We have average maturity of 15 years for infrastructure. In general, infrastructure projects are long-term projects. However, for some specific growth and transformational projects that have long-term returns we can go exceptionally for 20 years, which nobody will finance except DFIs.
Is there a lot of patience within the bank for long-term investments?
The transformational projects are large infrastructure and integrated projects, meaning you have a mine, a railway or transport corridor, a deep-sea port or industrial zone, for example. These kinds of projects are very transformational all along the line – they are more sustainable. The risk appetite at the institution for these projects is very high, and the bank employes the necessary diligence.
Is there an advantage to private sector infrastructure projects over public sector?
They are swifter in delivery, more effective because they are delivered on time and on budget, which everybody is looking for, and they tend to manage the procurement process well. The maintenance and management and operation when they are privately led are more effective and efficient.
Is it important for the AfDB to maintain strong credit ratings? What are the challenges to lending?
The private sector is not only a growth anchor but also a great contributor to the financial sustainability of the institution. For every dollar invested in the private sector you will bring four times the return in the public sector. So for the Bank’s revenue to grow, we need to boost the activities of the private sector department. Private sector projects are more risky and not backed by government guarantees, so we have to support private sector development with quality projects that will not become non-performing loans.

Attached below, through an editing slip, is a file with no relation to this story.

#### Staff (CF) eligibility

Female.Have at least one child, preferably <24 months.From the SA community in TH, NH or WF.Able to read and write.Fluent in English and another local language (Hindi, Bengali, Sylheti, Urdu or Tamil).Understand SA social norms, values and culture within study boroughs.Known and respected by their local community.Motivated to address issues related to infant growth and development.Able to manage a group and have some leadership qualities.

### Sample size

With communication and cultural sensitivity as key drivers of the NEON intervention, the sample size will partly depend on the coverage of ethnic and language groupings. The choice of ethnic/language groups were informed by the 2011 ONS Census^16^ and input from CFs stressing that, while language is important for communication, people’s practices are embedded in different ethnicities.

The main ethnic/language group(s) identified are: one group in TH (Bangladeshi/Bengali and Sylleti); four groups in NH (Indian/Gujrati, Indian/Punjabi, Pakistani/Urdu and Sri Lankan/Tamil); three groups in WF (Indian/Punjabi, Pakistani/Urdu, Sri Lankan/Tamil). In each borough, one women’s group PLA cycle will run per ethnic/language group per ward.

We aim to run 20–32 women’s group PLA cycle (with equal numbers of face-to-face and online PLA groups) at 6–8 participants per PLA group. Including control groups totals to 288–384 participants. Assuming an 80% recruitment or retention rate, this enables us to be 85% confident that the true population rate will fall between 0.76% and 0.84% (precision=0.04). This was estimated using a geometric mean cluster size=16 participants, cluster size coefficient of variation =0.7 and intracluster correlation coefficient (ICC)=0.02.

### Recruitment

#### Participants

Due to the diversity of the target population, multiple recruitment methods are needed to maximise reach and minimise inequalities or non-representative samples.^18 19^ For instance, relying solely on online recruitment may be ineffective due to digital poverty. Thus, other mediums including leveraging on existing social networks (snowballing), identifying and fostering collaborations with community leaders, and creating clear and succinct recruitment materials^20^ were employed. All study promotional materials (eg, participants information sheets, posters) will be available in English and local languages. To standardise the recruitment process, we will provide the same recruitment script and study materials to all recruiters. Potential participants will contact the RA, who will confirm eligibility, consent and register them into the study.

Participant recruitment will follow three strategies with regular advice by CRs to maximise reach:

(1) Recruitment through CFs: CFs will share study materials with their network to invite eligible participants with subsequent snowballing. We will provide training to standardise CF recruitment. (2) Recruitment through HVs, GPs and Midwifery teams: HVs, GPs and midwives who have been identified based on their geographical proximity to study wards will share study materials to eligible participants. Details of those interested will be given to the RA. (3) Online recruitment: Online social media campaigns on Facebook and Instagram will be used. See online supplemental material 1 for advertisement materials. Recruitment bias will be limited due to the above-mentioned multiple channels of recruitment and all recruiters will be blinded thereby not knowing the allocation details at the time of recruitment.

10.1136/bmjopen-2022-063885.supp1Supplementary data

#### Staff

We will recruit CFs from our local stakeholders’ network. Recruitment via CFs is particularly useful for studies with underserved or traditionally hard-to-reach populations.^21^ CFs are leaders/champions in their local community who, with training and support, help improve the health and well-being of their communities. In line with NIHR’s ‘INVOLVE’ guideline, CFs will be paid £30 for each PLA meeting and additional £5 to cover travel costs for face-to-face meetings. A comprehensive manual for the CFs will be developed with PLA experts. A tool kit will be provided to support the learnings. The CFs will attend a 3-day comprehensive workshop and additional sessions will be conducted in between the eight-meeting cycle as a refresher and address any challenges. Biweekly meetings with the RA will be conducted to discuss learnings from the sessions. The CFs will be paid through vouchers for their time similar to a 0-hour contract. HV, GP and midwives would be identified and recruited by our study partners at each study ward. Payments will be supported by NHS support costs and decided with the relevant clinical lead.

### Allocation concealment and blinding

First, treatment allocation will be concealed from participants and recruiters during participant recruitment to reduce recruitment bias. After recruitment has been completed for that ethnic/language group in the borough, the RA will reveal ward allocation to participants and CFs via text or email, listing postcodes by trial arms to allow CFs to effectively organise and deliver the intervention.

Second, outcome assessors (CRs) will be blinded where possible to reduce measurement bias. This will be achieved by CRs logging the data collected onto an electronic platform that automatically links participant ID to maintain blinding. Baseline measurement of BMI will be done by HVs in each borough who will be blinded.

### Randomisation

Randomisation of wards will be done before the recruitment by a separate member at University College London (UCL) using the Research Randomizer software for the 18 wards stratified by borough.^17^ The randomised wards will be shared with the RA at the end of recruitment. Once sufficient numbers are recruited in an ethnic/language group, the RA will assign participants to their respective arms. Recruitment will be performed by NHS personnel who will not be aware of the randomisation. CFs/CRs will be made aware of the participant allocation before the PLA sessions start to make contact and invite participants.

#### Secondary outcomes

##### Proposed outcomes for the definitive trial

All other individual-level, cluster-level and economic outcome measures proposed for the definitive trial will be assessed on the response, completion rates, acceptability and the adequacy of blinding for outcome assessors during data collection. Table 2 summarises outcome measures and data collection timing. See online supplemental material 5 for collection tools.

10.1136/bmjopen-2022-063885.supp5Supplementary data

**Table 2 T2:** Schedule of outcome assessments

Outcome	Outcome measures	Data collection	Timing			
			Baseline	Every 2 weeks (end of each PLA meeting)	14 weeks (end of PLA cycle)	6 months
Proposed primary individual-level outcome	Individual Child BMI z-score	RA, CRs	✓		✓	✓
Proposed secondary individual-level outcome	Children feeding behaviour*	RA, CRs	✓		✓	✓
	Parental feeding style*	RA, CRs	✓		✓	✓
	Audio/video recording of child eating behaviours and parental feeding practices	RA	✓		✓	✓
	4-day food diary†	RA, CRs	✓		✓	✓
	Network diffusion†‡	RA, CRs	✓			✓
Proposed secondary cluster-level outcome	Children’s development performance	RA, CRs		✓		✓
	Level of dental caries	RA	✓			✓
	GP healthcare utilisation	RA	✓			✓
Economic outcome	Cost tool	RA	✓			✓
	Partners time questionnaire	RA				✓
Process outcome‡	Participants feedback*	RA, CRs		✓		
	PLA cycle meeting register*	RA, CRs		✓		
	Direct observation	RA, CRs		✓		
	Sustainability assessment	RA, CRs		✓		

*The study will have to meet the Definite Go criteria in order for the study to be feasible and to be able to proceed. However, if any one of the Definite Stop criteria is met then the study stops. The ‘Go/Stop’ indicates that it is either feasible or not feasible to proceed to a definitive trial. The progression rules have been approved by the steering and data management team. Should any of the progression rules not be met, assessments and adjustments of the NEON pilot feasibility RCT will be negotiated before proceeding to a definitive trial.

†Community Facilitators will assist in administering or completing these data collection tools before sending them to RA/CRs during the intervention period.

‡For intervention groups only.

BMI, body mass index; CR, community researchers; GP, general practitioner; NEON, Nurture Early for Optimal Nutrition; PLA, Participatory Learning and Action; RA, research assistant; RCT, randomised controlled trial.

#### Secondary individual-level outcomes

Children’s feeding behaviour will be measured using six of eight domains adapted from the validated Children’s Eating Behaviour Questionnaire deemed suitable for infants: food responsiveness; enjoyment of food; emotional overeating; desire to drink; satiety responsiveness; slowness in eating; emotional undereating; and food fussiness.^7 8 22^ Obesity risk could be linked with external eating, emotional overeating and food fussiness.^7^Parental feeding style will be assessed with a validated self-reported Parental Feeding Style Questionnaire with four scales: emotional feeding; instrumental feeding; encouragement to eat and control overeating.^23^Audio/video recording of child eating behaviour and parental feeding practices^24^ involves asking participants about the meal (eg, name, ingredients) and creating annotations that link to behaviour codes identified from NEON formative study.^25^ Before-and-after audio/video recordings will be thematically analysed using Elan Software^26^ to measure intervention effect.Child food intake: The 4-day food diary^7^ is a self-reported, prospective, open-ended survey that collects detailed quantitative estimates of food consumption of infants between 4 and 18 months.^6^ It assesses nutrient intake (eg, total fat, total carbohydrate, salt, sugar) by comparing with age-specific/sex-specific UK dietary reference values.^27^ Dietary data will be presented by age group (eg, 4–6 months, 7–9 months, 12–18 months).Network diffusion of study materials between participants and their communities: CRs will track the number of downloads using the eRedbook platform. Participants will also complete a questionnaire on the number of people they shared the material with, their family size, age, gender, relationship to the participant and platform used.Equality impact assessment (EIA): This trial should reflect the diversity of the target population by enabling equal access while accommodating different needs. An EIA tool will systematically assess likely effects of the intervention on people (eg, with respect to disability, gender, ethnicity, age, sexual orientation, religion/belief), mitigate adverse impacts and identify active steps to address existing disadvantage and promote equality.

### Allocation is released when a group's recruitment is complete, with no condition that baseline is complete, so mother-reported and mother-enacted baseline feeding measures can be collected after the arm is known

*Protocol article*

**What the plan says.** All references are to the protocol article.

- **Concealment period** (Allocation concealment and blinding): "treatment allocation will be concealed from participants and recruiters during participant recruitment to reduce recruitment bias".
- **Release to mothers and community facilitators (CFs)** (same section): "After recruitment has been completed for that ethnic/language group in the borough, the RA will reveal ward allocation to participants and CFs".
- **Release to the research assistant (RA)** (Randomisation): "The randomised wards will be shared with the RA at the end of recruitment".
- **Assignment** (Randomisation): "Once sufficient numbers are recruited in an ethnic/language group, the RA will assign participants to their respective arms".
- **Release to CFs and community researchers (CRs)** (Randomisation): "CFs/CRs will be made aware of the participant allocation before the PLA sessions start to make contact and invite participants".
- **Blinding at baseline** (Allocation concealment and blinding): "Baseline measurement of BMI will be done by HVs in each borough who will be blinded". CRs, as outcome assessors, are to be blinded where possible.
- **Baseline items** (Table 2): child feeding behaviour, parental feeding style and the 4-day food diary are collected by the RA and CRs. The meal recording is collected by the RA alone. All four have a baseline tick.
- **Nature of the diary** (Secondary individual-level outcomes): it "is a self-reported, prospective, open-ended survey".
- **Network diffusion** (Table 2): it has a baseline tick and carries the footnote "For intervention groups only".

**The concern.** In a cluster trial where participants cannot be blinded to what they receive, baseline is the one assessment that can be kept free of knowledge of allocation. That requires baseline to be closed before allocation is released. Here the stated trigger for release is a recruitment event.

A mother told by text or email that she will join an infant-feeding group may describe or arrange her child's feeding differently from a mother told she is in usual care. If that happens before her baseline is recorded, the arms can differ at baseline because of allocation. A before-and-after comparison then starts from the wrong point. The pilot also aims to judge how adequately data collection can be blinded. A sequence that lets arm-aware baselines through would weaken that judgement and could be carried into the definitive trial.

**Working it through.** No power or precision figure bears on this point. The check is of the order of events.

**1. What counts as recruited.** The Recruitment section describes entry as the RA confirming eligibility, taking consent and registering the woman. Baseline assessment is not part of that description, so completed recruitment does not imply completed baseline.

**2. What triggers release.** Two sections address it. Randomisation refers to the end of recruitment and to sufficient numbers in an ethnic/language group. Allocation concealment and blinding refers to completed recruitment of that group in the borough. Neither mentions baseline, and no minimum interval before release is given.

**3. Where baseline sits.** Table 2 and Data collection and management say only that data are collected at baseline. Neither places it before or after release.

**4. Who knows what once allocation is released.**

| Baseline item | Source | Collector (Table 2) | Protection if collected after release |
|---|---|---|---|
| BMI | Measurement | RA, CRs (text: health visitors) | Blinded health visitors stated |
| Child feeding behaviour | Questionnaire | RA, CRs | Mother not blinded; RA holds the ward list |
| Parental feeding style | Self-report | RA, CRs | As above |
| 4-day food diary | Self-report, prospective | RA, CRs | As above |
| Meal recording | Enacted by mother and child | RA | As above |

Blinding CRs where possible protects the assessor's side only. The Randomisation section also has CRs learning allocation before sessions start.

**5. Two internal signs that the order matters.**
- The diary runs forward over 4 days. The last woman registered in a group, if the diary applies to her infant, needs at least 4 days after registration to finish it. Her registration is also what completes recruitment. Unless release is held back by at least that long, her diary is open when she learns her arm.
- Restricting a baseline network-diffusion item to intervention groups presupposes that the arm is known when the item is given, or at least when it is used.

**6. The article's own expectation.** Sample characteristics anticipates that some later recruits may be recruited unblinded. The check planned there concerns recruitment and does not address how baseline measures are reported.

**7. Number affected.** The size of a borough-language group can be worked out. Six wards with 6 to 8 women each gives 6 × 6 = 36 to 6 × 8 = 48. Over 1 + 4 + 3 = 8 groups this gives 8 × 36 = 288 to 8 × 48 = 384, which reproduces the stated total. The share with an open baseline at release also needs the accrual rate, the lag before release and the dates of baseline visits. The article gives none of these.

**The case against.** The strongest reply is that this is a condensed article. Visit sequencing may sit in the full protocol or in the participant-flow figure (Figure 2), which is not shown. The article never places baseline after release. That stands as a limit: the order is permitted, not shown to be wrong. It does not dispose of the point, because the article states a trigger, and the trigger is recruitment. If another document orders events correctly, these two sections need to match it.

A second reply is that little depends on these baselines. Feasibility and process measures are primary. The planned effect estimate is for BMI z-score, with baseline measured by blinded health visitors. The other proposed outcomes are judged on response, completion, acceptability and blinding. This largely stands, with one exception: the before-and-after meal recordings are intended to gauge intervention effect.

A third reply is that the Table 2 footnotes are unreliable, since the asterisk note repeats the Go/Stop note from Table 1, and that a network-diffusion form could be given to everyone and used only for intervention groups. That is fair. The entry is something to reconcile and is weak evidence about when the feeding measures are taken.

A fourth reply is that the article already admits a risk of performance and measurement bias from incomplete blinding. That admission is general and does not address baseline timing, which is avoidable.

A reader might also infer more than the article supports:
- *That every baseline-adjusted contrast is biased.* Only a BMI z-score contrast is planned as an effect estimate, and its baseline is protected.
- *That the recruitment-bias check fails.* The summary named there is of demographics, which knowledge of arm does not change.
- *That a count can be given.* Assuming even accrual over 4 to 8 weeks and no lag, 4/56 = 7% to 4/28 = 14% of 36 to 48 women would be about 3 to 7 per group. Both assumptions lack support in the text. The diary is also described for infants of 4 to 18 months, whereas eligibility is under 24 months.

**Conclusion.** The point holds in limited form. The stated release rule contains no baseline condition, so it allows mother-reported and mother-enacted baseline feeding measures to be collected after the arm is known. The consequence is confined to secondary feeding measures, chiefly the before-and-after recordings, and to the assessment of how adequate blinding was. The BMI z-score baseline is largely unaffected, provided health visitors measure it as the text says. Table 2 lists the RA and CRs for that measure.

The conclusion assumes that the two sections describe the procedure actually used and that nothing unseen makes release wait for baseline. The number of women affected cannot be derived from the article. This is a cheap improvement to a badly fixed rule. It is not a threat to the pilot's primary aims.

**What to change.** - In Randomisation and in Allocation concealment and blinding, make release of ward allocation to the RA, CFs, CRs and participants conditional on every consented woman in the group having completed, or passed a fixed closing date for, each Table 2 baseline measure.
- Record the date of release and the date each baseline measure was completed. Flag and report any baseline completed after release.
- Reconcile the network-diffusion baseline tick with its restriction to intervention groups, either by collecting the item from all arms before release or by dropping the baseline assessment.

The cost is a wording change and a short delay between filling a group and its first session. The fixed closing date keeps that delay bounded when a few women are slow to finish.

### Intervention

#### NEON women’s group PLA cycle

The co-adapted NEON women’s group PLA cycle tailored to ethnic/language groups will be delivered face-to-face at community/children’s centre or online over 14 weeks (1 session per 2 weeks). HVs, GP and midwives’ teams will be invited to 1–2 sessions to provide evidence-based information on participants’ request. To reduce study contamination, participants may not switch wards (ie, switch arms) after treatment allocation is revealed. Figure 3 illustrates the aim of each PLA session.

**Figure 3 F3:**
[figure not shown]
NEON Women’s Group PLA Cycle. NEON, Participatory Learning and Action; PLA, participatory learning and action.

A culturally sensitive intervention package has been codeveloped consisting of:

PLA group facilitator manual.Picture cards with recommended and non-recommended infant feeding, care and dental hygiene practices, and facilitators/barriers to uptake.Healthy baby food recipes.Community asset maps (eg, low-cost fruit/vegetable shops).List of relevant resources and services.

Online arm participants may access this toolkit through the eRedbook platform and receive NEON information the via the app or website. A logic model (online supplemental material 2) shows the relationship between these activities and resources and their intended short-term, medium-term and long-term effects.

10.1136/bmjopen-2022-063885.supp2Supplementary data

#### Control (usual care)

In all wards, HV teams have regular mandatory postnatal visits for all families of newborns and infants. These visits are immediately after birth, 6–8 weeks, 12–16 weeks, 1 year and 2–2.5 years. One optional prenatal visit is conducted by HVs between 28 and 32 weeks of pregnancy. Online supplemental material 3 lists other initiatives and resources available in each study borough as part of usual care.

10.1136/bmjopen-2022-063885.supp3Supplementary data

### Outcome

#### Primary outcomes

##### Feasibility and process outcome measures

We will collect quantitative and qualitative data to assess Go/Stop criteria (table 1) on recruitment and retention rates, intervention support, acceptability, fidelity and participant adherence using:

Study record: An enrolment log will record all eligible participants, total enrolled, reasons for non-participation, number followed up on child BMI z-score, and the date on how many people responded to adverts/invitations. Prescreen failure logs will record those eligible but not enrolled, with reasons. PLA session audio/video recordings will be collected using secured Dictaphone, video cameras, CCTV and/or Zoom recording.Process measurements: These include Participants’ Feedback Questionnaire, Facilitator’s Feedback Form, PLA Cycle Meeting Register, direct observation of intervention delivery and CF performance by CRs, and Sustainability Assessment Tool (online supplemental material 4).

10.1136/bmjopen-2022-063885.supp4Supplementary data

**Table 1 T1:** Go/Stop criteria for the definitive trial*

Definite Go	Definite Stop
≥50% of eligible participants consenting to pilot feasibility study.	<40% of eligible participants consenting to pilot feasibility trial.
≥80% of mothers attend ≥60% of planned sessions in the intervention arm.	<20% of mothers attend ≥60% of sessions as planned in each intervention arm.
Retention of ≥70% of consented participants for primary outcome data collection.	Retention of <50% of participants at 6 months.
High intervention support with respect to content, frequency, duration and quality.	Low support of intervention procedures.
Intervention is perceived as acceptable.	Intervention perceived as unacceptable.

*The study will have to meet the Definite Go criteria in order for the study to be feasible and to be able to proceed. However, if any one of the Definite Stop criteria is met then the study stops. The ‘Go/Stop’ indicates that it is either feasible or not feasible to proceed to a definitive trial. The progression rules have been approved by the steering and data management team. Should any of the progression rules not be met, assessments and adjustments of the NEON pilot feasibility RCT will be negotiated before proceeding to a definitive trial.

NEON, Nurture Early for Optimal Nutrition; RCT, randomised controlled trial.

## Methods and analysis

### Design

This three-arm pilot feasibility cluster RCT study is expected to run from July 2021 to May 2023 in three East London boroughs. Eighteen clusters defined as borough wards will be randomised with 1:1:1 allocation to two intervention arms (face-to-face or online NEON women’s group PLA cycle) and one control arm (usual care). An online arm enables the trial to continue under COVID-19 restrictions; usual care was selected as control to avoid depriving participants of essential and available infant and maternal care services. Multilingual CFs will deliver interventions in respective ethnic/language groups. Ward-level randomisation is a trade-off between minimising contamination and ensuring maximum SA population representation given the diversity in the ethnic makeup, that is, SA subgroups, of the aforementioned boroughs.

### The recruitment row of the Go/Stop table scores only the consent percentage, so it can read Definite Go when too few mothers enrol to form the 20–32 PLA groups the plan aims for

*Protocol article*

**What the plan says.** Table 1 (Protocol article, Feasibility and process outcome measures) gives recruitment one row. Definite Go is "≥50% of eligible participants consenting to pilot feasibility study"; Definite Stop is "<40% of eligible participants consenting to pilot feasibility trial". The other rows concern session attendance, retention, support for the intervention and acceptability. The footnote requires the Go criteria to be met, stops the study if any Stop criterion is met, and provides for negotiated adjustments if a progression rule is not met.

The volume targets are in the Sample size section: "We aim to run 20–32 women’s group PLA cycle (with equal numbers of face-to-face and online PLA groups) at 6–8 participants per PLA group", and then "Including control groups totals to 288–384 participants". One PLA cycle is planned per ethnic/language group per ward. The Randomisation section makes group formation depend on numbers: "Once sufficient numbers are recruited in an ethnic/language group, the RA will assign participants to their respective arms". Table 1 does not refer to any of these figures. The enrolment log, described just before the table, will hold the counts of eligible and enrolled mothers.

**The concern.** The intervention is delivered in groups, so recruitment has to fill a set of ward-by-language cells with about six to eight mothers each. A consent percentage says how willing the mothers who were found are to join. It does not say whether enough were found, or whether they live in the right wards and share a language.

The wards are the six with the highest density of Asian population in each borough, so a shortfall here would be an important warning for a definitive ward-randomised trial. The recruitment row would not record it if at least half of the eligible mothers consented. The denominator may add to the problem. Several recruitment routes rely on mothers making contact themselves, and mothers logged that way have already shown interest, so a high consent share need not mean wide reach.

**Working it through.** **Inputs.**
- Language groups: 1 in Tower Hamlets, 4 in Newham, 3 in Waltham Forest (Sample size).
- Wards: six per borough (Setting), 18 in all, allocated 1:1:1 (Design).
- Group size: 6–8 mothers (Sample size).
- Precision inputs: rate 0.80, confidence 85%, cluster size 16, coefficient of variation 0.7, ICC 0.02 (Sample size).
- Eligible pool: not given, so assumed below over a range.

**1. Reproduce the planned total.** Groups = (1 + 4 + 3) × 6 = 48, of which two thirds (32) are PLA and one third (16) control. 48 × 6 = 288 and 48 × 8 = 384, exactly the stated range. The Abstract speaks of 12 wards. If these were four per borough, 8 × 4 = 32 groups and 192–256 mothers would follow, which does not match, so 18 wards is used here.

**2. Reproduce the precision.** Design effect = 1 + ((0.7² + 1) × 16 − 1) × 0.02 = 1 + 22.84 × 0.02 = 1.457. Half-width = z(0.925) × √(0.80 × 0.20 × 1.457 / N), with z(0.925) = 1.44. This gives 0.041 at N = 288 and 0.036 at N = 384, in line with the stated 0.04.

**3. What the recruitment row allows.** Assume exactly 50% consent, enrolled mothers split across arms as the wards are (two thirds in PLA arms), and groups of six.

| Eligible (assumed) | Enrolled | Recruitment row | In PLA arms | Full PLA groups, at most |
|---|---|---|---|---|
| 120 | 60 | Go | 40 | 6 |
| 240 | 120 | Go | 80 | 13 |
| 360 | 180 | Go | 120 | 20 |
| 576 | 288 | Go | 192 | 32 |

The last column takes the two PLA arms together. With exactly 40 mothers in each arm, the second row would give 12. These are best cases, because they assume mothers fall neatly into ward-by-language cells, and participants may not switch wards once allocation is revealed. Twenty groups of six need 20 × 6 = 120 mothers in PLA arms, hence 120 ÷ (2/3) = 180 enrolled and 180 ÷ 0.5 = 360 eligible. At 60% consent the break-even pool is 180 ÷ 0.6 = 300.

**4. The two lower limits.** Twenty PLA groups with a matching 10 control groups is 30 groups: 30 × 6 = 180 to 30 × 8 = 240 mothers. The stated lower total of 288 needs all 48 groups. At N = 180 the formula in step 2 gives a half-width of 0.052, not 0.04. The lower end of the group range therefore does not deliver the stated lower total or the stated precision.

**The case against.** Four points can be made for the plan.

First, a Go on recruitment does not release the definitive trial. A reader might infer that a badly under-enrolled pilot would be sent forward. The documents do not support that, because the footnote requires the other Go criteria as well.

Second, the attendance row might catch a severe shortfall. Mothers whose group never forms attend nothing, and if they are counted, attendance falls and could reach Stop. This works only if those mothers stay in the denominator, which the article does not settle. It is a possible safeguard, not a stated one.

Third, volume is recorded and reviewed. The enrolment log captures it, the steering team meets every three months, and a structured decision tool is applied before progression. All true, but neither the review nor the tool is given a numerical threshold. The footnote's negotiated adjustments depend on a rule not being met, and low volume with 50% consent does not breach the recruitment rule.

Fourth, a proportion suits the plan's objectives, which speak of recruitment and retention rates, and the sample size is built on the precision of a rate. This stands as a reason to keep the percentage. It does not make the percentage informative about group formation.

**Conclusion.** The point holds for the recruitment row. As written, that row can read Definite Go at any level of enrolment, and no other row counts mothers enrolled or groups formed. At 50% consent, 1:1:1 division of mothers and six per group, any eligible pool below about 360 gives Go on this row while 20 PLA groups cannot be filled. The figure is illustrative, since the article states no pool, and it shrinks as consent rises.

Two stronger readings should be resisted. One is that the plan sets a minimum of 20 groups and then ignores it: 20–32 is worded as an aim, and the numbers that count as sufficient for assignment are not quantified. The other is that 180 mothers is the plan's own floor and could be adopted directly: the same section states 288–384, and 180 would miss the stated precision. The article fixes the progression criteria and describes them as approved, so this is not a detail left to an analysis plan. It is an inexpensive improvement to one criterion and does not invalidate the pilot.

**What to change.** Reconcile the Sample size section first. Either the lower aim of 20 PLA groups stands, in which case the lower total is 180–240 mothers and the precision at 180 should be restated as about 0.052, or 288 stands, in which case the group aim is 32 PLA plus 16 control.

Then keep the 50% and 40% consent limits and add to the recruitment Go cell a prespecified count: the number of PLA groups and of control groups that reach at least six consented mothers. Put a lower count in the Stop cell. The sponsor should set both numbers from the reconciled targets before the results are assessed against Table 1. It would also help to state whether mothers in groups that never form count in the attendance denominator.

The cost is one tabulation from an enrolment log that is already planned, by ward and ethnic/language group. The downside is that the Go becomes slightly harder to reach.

How often do you have to speak to the risk department of the bank?
No deal will pass through the board without the approval and endorsement of the credit risk committee of the bank. We have 54 African countries and some of them are post-conflict transition countries. Projects in these countries are very high risk by nature. We take this risk because the development impact is very high – however it has to be vetted by the credit risk committee.
With a personal background in risk, are you quite conservative?
Being in risk and coming to the private sector is complementary, I have to bring another perspective of resilience and long-term sustainability, so not going for volume but going for quality and volume combined. I have to make sure that the structuring is right and the risk dimension is mitigated, because we are there to take risk but we have to take calculated risks.
What do private sector businesses get from engagement with the AfDB that they can’t get elsewhere?
Commercial banks usually do not go beyond seven years. At AfDB they go 10, 15, even 20 years. You cannot get a 20-year loan at Libor plus 150 or 200 in the market. Nobody will take this long term. As a development finance institution, also for the country, we have the shareholder relationship. In addition to that, AfDB enjoys a preferred creditor status which grants us preferential treatment so all exchange risk and exchange control are not applied to our projects.